I am still doing the research for the class whose name is the name of this blog. I realized I won’t have time to read as much more as I wanted to for the series–I am reading Zornberg’s The Beginnings of Desire and Bill Moyer’s Genesis. I am only writing about the Abraham stories, but I figured to read the best and most interesting writers on the subject would be the best place to start my lecture series. I wish I had time to read Whitehead’s Process and Reality and Adventures of Ideas; and Hegel’s Phenology of Spirit; and even a little Charles Hartshorne before doing my lecture. I already read Kierkegaard (Fear and Trembling) and Thomas Mann (Joseph and His Brothers) for the book. I also read all kinds of religious sources for the book.
What I hope to exemplify in my series is that a story like Abraham’s changes meaning in every retelling. That as people express different parts of the ancient story, it both changes and stays the same. This is like what I hope to write about The Bible According to Eve. Of course I did not do more than retell ancient stories. Yet those stories–I hope–expressed new ideas. And that comes to the book I have read only part of, Whitehead’s Adventures of Ideas.
In what I read of it, Whitehead expressed the belief that Roman slaves–the ones who converted to Christianity–loved its idea that they deserved to be free. And they kept the dream alive. Now in the modern age, he said, men are finally becoming what God intended: Free. He was not brave enough to hope for it for the 3rd World. Yet I sincerely hope that it comes for them, too… Thomas Jefferson was brave enough to hope Progress was a viable philosophy. For all that at the moment it does not look like it in America–for all that we all are suffering from COVID-19 in varying degrees and had Donald Trump as President, we must not give up on what is good about America. We must not give up on Freedom.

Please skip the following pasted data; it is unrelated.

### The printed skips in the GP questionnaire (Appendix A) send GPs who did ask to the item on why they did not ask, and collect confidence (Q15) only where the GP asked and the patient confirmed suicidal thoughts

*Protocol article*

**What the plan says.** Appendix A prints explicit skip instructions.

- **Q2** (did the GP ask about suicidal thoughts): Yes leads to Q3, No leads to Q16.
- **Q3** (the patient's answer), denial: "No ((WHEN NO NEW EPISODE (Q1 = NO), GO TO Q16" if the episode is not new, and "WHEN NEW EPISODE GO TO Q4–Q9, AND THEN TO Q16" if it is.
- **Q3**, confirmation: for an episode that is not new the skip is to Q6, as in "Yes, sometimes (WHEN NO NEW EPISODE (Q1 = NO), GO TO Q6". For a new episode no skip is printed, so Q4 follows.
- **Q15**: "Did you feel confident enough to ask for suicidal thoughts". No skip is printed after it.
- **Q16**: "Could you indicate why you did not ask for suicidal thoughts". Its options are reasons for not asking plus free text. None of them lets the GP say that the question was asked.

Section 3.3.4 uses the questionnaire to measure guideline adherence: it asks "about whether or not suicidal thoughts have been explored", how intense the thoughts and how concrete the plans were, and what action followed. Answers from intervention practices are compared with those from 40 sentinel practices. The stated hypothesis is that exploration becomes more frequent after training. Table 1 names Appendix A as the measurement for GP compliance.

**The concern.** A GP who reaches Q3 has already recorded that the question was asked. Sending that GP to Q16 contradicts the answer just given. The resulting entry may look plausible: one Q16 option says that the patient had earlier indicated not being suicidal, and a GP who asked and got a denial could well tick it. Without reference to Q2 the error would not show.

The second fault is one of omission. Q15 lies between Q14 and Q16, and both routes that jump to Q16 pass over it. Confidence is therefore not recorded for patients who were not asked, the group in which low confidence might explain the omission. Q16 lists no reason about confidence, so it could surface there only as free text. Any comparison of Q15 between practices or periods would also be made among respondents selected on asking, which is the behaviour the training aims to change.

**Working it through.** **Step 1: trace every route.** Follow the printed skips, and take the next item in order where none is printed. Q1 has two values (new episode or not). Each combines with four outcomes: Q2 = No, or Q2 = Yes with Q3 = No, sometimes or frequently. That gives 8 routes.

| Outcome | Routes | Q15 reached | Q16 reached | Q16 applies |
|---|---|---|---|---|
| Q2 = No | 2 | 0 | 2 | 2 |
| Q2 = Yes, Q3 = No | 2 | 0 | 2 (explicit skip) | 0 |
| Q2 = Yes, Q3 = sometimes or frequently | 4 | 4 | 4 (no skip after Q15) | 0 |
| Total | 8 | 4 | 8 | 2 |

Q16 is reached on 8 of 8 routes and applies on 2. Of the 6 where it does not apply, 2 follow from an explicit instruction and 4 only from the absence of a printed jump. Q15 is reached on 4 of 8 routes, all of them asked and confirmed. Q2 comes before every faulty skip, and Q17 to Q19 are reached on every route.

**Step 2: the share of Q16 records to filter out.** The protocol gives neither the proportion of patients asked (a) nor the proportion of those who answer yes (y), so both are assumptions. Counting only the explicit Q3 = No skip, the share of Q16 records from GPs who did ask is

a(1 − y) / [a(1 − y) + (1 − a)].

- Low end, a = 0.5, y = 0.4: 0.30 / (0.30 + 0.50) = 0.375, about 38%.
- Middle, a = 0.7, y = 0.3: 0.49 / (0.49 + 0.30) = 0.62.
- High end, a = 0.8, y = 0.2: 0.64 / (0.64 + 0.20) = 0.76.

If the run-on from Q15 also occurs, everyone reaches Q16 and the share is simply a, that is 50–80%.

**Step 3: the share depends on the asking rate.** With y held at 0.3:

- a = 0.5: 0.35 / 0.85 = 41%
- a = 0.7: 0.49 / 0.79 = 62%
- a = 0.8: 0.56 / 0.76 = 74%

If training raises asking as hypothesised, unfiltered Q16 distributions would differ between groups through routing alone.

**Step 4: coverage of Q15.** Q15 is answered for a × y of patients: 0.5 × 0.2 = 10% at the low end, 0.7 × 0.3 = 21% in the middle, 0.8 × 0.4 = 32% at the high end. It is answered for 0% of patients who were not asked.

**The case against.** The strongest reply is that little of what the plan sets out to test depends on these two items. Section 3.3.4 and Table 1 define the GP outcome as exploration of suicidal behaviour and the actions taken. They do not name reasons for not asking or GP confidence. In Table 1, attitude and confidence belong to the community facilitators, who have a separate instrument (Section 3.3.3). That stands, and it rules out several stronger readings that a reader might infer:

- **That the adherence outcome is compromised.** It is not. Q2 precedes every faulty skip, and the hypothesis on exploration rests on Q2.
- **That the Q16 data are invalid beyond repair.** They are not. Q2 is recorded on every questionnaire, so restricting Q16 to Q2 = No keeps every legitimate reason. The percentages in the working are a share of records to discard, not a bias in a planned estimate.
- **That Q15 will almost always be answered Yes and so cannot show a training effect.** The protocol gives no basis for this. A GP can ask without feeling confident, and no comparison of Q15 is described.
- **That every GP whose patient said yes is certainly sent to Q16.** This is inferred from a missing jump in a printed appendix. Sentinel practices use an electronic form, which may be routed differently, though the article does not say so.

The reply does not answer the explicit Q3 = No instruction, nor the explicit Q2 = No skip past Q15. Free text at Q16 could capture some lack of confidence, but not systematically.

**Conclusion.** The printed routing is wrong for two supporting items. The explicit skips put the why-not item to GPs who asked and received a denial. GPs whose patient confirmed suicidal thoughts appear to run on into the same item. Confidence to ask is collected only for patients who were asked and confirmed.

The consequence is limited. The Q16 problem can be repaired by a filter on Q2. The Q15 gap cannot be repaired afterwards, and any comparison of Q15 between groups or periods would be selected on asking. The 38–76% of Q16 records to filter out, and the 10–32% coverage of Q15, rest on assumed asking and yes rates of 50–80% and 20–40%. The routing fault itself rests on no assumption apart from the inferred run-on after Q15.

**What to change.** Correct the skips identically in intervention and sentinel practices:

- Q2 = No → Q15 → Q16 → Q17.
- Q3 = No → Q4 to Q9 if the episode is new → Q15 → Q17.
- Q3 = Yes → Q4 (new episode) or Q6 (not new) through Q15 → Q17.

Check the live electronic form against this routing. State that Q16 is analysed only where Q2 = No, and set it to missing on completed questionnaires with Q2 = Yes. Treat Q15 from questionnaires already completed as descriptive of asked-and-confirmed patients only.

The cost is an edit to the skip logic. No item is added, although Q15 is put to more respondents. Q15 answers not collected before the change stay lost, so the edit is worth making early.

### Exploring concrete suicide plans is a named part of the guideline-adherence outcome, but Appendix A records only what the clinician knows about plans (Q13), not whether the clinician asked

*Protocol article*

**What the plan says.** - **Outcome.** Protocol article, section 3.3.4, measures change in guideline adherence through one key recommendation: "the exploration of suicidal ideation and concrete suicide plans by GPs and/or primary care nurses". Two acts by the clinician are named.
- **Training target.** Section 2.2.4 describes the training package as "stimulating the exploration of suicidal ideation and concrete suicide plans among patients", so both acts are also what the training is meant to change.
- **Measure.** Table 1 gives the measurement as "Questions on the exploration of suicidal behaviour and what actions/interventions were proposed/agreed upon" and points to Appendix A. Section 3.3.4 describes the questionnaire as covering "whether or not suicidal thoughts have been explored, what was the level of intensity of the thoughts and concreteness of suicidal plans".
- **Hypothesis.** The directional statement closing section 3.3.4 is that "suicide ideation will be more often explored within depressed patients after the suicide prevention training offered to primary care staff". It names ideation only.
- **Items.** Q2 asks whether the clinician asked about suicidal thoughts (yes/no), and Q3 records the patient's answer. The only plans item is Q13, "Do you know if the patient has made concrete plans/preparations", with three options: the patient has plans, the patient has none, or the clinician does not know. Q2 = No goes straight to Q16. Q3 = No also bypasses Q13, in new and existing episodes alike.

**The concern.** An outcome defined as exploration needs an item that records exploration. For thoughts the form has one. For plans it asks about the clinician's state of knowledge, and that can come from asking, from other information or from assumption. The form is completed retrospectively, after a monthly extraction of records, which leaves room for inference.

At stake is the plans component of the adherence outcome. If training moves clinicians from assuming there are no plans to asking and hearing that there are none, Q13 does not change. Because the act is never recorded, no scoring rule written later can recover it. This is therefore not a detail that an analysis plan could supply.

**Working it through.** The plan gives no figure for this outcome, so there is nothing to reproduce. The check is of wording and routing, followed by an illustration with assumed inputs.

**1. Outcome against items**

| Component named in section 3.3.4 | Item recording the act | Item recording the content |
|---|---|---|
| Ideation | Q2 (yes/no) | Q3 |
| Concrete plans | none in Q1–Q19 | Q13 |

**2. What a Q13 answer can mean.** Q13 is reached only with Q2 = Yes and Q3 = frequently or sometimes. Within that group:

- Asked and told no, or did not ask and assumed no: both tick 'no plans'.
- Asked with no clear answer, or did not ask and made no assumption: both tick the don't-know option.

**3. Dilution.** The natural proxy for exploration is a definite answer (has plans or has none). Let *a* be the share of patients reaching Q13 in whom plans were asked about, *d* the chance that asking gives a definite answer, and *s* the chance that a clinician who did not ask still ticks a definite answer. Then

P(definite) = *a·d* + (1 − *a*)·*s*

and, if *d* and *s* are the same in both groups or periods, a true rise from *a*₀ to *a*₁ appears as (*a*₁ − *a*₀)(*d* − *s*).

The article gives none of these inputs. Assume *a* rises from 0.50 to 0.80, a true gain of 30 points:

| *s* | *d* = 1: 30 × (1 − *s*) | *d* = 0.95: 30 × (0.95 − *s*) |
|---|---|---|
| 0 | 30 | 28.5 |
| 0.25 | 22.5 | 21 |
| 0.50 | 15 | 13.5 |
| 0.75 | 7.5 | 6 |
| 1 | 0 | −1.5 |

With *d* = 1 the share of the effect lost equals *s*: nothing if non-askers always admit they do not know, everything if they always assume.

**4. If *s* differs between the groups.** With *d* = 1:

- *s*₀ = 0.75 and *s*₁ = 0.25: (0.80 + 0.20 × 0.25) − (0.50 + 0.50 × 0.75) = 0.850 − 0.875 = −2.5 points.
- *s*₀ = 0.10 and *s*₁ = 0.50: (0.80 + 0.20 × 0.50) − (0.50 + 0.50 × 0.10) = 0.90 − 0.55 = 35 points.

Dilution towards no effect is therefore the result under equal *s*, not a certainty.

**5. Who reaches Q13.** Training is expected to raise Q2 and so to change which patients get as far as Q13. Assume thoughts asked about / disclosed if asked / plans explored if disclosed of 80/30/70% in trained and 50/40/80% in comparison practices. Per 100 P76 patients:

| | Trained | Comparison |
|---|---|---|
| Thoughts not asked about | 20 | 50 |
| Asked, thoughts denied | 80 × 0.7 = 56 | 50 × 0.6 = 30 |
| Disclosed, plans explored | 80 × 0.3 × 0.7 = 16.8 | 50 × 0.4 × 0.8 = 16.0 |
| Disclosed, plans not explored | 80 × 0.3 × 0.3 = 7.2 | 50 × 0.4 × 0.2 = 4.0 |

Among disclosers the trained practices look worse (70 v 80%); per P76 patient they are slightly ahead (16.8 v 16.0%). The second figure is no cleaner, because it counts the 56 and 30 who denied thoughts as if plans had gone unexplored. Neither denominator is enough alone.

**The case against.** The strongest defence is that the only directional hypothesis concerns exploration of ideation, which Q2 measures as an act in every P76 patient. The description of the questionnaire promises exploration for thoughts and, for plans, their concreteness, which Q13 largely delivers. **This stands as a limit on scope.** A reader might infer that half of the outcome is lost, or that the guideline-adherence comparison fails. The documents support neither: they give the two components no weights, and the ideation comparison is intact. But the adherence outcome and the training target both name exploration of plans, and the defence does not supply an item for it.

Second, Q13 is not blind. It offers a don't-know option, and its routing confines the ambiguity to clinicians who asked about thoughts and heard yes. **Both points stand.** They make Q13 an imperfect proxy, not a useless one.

At the same time… like the ancient Jews we must believe we have “freedom for” something. We are a free people who worship God in our own peculiar way. Americans singing in “America the Beautiful” that our King is God. It has been our belief since our nation’s founding that though there are many different ways of worshipping God, He is the only King worth having. I remember as a kid reading Samuel’s lecture to the Israelites about the rapacious nature of kings. I savored it: the Jewish prophet understood what the founders did, if in a little way. He understood that his country did not need a King.
Yet perhaps God is not really our King, but our Father and our Friend. Perhaps, after all, our Creator only was addressed as King in that point of Jewish history because that was how the Jews understood God. Perhaps there will be a new and better way at the end of History. I will type a prayer I wrote for the Jewish people that I doubt will ever be read by anyone in particular except the people who read my Blog. Here it is:
Our Father Abraham dreamed dreams;
our Mother Sarah’s earthly roots,
helped them find Promised Israel.
He grew in his faith; so do we.